InfoSec Blog - 7 Tips on How to Stay Safe Online for University Students
January 17, 2020
With the start of a new semester, here are some tips that can help you with your online security and how to limit the risk of a compromised account.
1. Avoid downloading entertainment from third party app stores
Downloading applications from known sources like Google Play and Apple’s App store can minimize significantly the risk of downloading malware along with an app. Malware could lead to banking and credit card information theft and result in fraudulent transactions and purchases. For music, YouTube and Spotify offer a variety of free music without the worry of “Is this safe?”.Music providers like iTunes, provide with low cost safe music services. Movies is always one of the most common categories where BitTorrent is big. Fortunately, there are plenty subscription-based services offered nowadays at different price levels that can cover a variety of needs.
2. Beware of Phishing Campaigns
Around days like Black Friday and Christmas, when there is a higher volume of online orders, students’ awareness of scams and phishing attempts needs to be heightened. For example, e-mails including order confirmations from products that were never bought are common. That makes tracking your e-mail, credit card and banking account closely, essential as well as not falling victim to false order links.
3. Be mindful of hotspots and your wifi connections
While on campus, you can use UoG-Wifi-Secure but what happens with public/open networks such as your neighborhood’s coffee shop? In general, using a VPN product is often a fairly inexpensive solution comparing to the risk of having your personal information stolen, since it encrypts all communications. Disabling the automatic connecting to wifi networks in your mobile devices can help you avoid these risks as well as setting your computer not to be detected by other devices in the same network.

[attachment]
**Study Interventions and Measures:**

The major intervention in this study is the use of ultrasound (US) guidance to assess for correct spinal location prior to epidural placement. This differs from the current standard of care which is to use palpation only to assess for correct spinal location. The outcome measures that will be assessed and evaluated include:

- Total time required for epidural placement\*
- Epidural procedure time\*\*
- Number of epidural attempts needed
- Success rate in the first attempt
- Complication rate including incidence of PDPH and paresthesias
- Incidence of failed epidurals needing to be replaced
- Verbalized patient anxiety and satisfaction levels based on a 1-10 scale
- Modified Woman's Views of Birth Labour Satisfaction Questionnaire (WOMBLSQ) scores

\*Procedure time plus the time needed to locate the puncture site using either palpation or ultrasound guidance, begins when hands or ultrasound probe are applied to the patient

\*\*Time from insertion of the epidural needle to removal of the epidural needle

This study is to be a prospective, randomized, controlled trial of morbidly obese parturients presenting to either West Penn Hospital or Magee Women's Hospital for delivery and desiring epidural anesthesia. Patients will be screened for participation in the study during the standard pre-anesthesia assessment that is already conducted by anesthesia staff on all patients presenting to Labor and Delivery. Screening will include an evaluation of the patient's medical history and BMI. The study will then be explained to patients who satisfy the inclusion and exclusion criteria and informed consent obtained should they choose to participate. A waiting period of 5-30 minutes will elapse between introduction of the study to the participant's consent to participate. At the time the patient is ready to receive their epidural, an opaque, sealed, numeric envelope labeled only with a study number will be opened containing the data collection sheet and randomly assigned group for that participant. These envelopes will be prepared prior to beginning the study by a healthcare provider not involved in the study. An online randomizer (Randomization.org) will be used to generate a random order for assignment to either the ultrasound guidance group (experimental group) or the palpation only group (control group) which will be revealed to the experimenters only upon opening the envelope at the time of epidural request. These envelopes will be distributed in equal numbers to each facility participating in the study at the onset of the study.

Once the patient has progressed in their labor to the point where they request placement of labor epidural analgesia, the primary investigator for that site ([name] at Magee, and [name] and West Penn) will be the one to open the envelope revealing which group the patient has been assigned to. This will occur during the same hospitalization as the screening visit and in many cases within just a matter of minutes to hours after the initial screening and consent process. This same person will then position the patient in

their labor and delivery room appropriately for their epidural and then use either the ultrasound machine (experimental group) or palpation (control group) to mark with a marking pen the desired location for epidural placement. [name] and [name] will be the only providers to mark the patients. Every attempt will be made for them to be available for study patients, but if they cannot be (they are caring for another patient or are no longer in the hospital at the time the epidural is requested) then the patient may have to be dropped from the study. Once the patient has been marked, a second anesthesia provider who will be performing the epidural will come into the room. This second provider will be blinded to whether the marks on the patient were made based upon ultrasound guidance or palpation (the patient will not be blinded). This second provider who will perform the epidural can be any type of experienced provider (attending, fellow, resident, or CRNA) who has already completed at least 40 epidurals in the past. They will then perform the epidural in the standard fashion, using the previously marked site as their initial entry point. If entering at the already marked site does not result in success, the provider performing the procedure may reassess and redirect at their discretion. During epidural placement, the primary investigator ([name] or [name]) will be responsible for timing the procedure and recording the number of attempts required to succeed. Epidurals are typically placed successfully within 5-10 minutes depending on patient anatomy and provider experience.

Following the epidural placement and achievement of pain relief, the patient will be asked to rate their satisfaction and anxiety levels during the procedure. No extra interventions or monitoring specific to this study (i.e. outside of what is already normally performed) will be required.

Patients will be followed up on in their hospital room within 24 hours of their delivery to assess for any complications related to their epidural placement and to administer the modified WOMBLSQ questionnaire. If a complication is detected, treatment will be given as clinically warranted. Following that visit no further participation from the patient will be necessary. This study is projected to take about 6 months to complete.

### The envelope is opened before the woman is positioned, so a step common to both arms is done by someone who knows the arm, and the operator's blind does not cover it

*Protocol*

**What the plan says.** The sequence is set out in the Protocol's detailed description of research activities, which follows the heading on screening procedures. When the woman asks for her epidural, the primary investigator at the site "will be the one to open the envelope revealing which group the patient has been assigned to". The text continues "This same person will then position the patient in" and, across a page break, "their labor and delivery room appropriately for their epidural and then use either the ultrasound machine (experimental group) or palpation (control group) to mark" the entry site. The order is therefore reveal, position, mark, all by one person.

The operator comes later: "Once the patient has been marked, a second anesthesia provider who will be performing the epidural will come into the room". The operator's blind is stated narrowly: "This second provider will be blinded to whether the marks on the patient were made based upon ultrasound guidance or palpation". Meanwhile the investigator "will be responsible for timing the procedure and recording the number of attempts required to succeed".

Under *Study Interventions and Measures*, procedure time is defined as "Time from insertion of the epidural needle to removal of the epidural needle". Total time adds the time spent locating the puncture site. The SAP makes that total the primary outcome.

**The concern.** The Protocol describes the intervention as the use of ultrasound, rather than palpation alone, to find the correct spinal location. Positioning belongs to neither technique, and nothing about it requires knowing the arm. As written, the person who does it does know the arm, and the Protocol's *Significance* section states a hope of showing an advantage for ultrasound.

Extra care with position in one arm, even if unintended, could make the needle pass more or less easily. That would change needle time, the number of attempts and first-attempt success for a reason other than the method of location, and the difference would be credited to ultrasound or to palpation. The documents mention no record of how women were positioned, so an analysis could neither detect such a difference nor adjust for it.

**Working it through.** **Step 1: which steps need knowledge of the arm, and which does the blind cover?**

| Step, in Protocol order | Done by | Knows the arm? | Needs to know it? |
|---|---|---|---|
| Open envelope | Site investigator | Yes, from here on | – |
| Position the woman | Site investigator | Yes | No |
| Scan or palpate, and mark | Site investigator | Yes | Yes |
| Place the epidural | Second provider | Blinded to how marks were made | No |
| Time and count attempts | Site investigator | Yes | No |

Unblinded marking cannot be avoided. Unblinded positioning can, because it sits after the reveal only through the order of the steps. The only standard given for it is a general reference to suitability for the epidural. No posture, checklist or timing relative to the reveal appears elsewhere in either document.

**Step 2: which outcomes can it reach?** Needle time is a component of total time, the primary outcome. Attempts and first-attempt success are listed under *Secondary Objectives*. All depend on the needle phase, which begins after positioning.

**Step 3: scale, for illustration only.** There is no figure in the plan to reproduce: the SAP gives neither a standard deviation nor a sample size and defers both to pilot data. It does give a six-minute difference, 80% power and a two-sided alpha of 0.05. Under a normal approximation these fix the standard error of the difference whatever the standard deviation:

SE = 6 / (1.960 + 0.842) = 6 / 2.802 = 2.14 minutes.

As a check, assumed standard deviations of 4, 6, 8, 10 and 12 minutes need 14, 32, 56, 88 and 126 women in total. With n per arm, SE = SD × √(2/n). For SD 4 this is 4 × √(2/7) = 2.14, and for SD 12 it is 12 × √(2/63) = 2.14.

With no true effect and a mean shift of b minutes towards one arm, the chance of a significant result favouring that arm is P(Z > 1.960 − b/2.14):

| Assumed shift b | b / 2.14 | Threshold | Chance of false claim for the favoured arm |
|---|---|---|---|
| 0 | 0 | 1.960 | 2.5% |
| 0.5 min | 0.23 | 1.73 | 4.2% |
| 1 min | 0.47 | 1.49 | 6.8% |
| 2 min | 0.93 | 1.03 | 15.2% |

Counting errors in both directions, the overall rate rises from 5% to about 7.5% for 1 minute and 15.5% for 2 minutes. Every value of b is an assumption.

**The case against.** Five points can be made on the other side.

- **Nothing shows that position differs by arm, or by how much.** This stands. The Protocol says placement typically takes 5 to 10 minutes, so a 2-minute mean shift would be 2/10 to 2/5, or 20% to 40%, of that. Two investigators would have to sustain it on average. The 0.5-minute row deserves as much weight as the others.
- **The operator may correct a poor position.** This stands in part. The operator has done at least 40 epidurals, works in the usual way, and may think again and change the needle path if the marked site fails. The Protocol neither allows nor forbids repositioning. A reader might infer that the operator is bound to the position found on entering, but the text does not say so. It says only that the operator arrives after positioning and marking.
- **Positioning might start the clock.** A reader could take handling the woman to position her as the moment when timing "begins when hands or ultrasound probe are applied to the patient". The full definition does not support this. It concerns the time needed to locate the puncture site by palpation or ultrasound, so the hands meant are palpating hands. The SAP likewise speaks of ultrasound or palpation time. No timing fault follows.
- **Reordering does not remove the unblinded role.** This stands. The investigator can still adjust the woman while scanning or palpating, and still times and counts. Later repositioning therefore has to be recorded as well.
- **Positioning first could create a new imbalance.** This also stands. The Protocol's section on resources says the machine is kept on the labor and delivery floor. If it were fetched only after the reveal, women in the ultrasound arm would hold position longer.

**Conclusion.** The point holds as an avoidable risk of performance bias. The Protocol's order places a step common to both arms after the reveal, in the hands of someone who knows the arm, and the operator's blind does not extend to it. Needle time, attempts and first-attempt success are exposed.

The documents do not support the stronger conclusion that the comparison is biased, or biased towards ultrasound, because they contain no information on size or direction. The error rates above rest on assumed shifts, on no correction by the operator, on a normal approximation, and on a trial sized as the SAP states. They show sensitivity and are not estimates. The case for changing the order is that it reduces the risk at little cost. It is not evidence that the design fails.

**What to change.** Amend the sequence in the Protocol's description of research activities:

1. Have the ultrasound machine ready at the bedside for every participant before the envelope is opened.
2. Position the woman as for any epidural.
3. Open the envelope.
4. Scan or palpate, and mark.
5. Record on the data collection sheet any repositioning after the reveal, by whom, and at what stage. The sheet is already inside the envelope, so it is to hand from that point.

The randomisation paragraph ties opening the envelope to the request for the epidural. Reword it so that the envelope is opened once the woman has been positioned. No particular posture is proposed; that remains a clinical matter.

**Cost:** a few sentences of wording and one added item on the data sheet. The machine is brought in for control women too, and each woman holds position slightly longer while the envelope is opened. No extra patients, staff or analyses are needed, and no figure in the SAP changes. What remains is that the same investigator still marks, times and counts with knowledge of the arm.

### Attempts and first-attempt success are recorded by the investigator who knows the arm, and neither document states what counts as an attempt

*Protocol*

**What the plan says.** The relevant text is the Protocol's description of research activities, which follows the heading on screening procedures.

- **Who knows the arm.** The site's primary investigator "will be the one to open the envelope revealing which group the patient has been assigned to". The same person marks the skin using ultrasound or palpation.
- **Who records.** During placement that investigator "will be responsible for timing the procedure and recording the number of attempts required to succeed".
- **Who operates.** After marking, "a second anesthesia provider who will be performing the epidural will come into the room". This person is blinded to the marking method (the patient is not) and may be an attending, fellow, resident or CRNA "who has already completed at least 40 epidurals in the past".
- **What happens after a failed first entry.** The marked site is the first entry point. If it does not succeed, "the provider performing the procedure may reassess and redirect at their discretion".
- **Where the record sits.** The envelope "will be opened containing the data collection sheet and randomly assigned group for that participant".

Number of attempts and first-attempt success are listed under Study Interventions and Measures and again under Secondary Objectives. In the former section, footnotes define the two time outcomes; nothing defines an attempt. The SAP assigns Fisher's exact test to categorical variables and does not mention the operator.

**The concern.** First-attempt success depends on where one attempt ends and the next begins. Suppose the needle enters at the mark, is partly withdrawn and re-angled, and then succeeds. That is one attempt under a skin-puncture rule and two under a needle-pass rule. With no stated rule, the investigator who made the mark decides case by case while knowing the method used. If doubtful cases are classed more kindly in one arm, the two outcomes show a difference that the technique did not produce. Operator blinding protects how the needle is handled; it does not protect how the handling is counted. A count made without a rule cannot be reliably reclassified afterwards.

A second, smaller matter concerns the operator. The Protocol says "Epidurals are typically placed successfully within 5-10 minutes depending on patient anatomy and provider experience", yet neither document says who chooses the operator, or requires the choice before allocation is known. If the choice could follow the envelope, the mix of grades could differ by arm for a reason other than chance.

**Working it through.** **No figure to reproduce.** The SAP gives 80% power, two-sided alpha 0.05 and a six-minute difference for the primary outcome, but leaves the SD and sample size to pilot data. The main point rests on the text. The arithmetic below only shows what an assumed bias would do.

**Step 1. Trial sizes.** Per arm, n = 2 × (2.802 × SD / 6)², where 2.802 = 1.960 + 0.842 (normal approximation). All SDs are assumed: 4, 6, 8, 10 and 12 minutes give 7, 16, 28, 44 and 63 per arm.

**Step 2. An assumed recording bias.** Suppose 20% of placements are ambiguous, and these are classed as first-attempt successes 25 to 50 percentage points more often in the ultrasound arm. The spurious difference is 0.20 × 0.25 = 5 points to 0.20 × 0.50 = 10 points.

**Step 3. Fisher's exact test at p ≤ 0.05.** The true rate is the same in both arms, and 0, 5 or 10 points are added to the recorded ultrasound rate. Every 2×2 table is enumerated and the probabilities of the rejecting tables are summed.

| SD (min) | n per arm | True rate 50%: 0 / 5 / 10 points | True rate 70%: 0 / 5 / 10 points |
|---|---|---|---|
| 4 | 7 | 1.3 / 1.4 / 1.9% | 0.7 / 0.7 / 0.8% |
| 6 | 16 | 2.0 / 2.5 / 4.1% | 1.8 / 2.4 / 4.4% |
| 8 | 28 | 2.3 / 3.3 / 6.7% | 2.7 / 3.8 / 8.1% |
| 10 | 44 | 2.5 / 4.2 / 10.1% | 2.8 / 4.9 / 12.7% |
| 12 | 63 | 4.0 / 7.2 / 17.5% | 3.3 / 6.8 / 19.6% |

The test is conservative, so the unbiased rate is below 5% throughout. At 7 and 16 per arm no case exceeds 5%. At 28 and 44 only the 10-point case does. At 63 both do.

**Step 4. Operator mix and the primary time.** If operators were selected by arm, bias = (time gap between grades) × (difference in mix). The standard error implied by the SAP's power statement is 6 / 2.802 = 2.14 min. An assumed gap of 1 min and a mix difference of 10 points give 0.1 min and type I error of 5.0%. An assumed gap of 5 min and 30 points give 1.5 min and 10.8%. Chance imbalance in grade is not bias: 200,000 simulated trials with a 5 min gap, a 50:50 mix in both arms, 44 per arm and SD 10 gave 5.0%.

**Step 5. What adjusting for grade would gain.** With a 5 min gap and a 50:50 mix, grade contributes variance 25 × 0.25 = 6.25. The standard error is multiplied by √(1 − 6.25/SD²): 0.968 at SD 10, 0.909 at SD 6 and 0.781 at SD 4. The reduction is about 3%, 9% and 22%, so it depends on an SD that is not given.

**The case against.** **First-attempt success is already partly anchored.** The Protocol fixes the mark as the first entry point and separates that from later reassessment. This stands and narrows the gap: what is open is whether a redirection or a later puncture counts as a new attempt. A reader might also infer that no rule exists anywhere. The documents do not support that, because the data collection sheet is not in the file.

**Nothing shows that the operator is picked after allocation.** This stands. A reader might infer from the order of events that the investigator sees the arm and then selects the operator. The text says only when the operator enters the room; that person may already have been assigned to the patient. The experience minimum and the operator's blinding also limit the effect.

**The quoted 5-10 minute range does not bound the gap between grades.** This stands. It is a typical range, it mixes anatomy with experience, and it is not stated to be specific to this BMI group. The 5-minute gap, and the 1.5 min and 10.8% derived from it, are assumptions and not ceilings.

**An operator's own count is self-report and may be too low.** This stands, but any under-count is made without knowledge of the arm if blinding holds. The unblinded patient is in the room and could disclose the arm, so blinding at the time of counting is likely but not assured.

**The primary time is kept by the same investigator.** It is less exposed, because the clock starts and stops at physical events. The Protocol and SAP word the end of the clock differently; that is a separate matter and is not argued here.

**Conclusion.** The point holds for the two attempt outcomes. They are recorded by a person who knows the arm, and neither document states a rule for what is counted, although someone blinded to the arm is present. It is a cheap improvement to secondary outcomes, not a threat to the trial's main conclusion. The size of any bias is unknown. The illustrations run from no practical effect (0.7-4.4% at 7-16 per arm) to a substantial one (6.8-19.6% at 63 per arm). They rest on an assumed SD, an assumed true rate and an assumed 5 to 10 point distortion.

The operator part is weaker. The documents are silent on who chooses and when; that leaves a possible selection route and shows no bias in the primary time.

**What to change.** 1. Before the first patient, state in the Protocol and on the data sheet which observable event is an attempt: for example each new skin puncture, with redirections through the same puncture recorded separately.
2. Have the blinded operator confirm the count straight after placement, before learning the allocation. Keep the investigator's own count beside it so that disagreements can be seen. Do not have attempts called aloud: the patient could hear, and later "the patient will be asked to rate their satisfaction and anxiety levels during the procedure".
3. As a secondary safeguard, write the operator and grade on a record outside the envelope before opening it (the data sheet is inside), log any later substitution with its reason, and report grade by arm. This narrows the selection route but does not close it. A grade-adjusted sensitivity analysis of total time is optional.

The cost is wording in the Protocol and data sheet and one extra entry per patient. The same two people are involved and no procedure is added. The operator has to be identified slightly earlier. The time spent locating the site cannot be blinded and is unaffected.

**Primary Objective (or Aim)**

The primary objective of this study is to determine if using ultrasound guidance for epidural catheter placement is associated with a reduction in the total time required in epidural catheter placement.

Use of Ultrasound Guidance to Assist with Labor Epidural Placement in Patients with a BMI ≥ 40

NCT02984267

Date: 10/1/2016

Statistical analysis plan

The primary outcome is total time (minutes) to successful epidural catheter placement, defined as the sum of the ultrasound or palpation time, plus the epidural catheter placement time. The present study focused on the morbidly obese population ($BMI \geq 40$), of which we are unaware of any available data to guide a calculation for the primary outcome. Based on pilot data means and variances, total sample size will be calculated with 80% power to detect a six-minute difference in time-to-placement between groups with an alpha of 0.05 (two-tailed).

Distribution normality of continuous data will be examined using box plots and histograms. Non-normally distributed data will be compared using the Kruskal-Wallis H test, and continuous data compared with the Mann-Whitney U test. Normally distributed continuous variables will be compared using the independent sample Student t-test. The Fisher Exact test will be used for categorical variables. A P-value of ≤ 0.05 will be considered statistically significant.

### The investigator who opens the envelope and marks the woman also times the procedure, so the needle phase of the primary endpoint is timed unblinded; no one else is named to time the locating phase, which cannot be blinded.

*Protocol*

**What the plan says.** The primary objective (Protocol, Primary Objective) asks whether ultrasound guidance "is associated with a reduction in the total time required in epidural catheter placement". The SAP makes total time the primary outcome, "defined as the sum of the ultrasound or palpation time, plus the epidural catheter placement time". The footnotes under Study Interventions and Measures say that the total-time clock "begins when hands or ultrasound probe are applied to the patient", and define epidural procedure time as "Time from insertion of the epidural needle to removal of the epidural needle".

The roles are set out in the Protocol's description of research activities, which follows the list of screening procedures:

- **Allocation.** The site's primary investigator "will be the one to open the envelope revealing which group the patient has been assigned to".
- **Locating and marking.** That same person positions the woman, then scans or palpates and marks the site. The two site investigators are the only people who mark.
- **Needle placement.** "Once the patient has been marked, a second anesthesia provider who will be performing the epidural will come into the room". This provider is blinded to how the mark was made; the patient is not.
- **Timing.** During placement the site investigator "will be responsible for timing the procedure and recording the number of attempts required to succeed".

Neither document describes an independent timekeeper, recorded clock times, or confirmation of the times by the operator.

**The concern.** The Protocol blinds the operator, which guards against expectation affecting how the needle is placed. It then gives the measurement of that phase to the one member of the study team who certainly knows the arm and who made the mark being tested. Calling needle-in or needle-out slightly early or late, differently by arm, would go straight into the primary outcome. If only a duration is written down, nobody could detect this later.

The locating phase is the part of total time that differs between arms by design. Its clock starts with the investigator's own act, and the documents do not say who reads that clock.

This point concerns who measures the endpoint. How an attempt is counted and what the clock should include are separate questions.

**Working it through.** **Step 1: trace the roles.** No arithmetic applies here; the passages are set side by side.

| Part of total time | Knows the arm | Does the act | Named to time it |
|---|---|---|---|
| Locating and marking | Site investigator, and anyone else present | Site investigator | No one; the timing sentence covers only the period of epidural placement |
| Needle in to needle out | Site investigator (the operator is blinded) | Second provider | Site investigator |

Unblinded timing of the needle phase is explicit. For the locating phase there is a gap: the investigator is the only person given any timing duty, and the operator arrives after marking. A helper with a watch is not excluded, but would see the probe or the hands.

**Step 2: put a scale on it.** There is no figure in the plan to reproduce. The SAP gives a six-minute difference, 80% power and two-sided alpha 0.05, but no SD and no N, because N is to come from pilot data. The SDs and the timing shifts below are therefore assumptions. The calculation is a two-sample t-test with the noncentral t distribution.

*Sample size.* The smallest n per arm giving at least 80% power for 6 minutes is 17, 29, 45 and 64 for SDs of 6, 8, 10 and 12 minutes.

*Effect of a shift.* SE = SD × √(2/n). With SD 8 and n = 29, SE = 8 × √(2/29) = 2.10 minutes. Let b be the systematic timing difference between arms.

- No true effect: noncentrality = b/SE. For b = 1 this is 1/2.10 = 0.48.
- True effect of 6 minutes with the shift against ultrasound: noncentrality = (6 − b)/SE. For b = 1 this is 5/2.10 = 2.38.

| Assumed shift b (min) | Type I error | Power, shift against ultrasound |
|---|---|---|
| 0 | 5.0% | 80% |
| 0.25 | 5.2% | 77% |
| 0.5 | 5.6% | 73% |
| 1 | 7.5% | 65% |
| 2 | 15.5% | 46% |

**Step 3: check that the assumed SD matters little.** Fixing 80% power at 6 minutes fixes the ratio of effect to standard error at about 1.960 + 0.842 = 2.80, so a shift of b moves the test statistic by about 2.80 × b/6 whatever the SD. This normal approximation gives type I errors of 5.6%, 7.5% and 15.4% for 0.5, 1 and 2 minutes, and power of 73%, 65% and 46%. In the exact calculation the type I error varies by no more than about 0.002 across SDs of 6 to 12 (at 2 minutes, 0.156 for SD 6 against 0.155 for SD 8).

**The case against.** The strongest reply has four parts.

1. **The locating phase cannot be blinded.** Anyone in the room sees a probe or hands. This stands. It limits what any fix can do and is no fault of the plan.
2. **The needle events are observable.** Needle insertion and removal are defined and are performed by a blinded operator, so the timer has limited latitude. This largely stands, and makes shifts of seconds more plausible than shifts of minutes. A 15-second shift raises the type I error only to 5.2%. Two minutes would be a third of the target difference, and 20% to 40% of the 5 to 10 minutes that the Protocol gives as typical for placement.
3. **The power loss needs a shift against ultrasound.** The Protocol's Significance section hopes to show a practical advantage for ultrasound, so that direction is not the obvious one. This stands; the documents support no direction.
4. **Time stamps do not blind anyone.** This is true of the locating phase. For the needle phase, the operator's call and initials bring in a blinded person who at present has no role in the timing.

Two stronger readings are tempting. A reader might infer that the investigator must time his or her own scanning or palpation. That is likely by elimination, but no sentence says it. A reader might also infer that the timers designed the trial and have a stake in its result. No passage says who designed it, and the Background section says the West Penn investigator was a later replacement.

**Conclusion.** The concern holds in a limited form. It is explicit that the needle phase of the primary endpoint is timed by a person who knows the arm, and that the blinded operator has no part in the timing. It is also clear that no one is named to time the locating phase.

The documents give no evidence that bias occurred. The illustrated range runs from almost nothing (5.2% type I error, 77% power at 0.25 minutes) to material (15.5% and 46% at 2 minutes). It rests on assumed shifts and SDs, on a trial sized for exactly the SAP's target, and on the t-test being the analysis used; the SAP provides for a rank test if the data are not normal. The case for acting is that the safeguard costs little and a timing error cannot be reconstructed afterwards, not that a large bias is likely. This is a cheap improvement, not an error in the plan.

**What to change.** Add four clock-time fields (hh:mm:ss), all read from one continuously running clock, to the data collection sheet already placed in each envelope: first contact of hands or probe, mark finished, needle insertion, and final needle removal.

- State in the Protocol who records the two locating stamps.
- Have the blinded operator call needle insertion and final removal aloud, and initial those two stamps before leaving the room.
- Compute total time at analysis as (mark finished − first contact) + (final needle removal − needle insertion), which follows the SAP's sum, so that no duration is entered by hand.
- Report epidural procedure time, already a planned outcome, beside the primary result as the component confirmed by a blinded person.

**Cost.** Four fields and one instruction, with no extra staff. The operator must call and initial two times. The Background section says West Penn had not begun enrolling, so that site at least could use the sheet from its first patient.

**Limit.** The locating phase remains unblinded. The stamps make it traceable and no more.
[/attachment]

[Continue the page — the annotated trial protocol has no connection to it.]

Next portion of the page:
4. Online presence in social media
In the recent years having an online presence might seem like a default state for young people but take a step back and rethink what you post online.
- Use settings like reviewing the posts you are tagged in, or completely disabling the option from being tagged by other people.
- Avoid posting pictures while you are away on a trip, since that way you let other people know you are not home. You can always post them when you are back.
- “Close off” your profile and what other people can see.
- Avoid adding personal information like birthdate, school, pet’s name since these might be answers that you have given to security questions or even used as passwords.
5. Online transactions only with HTTPS sites
When you are thinking about completing a transaction online, pay close attention to the site’s URL. HTTPS sites have a lock icon in the beginning of their URL but it is important to be aware that hackers can also fake an HTTPS site. It is better to go directly to the source, instead of following links in a promotional e-mail.
6. Use Two-Factor Authentication
Multi-factor authentication is used by most banks and a variety of the most popular websites and applications. Having a 2FA adds a protective layer to your accounts therefore can be essential. Options on how to receive the information from the 2FA include text message, e-mail and recorded message. In addition to these “virtual” options, you could invest in getting a physical token that you can attach to your keychain. They work in similar fashion, primarily to authenticate computers and mobile devices for a plethora of apps.
7. Updating and keeping backups of your devices
It cannot be stressed enough how important is to keep all your devices and applications up to date as with every update you receive bug fixes, new features as well as removal of old ones and of course, security updates. Backing up your devices can help you when your computer crashes, but you still have that final paper you need to submit. Investing in an external hard drive, space on the cloud or a USB is definitely something that is worth looking into.
Written by: Eirini Roumpa (Identity and Access Management Analyst, Information Security)